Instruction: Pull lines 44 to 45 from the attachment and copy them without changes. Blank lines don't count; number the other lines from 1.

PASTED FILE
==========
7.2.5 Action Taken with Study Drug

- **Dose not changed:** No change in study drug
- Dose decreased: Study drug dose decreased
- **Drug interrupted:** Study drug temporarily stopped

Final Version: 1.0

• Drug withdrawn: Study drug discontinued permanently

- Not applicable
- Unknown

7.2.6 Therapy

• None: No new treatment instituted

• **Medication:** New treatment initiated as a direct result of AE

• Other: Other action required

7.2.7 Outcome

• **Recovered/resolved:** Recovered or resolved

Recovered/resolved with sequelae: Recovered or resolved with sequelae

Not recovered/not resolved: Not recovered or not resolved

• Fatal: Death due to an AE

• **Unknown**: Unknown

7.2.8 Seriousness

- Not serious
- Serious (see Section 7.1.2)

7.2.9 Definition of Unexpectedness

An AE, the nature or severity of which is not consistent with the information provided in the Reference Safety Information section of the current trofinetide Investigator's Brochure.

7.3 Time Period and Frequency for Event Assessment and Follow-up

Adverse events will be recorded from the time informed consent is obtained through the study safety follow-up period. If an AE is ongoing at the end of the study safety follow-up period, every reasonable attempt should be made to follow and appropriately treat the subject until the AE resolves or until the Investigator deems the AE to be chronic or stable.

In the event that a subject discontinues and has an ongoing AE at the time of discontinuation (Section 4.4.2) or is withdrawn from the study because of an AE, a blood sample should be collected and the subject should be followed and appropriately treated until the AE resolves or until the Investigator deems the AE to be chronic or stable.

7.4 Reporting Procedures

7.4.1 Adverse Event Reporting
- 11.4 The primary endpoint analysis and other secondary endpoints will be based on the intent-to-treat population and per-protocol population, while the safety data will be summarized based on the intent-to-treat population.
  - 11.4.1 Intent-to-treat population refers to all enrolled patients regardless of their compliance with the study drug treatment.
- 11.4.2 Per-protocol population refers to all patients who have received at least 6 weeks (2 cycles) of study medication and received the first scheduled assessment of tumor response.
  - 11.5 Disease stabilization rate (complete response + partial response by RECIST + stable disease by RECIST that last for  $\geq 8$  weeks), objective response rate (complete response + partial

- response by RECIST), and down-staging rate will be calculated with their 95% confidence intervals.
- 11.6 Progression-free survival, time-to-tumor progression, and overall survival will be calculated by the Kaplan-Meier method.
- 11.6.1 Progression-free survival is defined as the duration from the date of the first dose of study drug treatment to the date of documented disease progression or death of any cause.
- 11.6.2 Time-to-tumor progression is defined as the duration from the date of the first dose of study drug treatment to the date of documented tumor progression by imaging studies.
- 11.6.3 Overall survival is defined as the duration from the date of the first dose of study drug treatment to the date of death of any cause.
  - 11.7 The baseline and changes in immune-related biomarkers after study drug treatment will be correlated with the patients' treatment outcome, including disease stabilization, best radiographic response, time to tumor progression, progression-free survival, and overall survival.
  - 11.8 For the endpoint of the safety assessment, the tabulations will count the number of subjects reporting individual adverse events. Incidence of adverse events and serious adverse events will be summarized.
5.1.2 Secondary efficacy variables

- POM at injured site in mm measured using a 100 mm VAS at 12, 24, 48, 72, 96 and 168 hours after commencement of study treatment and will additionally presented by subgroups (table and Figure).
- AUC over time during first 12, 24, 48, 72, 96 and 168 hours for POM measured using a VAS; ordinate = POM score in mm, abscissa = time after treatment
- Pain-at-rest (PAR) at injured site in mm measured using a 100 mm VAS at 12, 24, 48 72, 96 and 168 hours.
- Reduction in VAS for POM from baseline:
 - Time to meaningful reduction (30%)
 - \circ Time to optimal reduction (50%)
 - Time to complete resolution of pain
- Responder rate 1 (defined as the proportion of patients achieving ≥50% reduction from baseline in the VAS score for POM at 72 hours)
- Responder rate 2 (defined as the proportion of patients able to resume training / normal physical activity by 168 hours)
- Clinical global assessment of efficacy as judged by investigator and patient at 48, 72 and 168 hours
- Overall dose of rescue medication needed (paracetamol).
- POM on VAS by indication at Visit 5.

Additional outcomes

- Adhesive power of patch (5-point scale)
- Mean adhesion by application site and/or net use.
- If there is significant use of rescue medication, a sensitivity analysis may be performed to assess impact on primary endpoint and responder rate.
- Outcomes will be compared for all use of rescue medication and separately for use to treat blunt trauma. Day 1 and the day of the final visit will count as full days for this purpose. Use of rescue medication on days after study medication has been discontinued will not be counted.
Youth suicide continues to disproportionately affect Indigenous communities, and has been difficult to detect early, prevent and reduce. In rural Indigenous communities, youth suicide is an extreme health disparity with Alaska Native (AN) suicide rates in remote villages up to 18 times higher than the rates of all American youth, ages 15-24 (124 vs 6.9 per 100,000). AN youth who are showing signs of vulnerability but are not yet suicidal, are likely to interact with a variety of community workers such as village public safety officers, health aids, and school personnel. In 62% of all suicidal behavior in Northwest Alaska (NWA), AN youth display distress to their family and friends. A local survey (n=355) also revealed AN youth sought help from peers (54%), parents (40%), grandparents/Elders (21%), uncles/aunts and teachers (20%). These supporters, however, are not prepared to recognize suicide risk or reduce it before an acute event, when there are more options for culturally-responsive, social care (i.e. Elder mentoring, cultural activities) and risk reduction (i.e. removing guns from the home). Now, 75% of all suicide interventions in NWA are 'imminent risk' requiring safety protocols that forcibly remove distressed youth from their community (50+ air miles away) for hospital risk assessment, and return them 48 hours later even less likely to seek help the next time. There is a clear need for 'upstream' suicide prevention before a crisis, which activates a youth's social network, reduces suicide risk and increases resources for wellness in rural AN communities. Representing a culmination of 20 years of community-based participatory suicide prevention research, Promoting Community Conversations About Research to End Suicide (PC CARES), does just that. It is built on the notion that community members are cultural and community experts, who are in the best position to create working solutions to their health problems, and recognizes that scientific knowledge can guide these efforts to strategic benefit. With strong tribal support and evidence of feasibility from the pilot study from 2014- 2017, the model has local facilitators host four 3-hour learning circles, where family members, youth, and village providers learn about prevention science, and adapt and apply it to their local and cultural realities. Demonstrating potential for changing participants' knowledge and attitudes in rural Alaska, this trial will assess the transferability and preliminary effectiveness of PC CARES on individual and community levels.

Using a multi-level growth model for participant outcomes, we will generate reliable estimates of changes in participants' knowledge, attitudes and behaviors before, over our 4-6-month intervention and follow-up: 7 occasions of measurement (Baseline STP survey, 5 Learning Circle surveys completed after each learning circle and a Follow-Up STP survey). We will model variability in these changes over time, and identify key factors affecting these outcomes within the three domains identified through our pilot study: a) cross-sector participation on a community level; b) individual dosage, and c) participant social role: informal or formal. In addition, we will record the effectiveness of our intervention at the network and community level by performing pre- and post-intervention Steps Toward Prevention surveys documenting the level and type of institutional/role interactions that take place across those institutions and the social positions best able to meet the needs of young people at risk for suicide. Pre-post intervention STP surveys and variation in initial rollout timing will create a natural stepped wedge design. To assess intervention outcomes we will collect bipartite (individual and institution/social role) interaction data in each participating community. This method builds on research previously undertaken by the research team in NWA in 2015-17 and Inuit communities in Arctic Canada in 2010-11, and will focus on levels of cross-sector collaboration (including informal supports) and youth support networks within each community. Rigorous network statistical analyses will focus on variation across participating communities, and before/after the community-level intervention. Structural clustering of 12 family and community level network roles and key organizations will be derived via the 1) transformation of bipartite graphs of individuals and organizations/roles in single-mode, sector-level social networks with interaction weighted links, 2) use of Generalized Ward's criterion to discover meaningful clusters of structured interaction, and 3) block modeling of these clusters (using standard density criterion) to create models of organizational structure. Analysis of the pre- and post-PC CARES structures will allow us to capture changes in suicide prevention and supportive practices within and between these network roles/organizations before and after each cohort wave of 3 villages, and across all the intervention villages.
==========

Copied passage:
- Reduction in VAS for POM from baseline:
 - Time to meaningful reduction (30%)